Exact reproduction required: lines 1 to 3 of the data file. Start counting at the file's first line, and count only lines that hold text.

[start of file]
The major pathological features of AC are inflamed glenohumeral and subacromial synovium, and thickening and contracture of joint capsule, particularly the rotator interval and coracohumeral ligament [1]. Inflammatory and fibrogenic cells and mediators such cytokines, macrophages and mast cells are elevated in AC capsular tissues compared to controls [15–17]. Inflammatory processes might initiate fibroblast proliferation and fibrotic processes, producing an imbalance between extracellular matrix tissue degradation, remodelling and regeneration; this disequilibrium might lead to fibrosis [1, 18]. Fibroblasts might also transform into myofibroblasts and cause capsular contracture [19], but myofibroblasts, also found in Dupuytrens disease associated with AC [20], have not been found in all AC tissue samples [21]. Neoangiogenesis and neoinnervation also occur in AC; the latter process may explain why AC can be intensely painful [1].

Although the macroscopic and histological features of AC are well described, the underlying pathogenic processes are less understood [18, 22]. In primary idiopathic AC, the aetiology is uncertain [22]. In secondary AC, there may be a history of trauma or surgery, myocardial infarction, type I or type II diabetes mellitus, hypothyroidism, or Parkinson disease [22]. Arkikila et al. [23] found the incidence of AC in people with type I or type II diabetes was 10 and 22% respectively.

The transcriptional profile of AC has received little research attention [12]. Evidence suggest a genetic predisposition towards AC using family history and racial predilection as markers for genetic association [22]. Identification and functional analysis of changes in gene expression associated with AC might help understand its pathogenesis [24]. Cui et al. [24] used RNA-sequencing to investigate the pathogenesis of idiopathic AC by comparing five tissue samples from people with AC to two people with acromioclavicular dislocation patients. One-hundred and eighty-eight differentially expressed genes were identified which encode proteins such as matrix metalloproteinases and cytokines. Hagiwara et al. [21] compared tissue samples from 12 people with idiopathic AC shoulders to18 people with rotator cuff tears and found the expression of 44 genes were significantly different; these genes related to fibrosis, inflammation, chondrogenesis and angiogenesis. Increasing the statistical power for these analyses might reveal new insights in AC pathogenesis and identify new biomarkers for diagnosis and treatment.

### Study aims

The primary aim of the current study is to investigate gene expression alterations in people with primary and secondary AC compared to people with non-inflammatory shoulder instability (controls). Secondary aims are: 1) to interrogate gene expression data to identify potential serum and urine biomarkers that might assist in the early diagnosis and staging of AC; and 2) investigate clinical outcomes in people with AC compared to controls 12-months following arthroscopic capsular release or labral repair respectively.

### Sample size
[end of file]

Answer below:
The major pathological features of AC are inflamed glenohumeral and subacromial synovium, and thickening and contracture of joint capsule, particularly the rotator interval and coracohumeral ligament [1]. Inflammatory and fibrogenic cells and mediators such cytokines, macrophages and mast cells are elevated in AC capsular tissues compared to controls [15–17]. Inflammatory processes might initiate fibroblast proliferation and fibrotic processes, producing an imbalance between extracellular matrix tissue degradation, remodelling and regeneration; this disequilibrium might lead to fibrosis [1, 18]. Fibroblasts might also transform into myofibroblasts and cause capsular contracture [19], but myofibroblasts, also found in Dupuytrens disease associated with AC [20], have not been found in all AC tissue samples [21]. Neoangiogenesis and neoinnervation also occur in AC; the latter process may explain why AC can be intensely painful [1].

Although the macroscopic and histological features of AC are well described, the underlying pathogenic processes are less understood [18, 22]. In primary idiopathic AC, the aetiology is uncertain [22]. In secondary AC, there may be a history of trauma or surgery, myocardial infarction, type I or type II diabetes mellitus, hypothyroidism, or Parkinson disease [22]. Arkikila et al. [23] found the incidence of AC in people with type I or type II diabetes was 10 and 22% respectively.

The transcriptional profile of AC has received little research attention [12]. Evidence suggest a genetic predisposition towards AC using family history and racial predilection as markers for genetic association [22]. Identification and functional analysis of changes in gene expression associated with AC might help understand its pathogenesis [24]. Cui et al. [24] used RNA-sequencing to investigate the pathogenesis of idiopathic AC by comparing five tissue samples from people with AC to two people with acromioclavicular dislocation patients. One-hundred and eighty-eight differentially expressed genes were identified which encode proteins such as matrix metalloproteinases and cytokines. Hagiwara et al. [21] compared tissue samples from 12 people with idiopathic AC shoulders to18 people with rotator cuff tears and found the expression of 44 genes were significantly different; these genes related to fibrosis, inflammation, chondrogenesis and angiogenesis. Increasing the statistical power for these analyses might reveal new insights in AC pathogenesis and identify new biomarkers for diagnosis and treatment.